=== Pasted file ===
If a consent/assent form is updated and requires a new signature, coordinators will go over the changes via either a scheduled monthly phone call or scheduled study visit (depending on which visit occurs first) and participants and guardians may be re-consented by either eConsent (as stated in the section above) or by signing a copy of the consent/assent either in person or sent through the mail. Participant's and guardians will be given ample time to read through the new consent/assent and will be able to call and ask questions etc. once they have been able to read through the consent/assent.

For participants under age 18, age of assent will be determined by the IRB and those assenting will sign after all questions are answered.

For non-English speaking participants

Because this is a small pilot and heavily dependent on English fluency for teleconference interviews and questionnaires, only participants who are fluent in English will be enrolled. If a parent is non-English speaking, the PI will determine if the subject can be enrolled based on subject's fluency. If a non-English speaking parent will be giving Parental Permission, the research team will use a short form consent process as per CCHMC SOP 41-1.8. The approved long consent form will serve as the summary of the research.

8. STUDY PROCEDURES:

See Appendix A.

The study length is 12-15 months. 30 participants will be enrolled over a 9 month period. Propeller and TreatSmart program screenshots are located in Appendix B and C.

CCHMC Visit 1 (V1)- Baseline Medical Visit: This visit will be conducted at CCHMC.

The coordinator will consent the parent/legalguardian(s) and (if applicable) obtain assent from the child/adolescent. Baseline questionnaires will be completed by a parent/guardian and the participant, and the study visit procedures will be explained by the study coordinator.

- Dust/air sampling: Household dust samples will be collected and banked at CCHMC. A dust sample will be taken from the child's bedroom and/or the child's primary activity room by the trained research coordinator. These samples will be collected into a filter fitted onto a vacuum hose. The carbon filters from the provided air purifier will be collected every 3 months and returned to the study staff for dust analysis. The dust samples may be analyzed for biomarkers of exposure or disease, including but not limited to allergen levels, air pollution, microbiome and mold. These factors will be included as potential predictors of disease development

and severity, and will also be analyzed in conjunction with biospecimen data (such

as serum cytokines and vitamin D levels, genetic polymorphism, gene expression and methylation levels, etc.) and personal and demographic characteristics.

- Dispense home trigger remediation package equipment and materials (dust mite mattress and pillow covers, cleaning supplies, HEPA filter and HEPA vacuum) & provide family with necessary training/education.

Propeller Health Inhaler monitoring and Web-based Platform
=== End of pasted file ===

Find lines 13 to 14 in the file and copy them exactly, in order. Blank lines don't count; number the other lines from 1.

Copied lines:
- Dispense home trigger remediation package equipment and materials (dust mite mattress and pillow covers, cleaning supplies, HEPA filter and HEPA vacuum) & provide family with necessary training/education.

Propeller Health Inhaler monitoring and Web-based Platform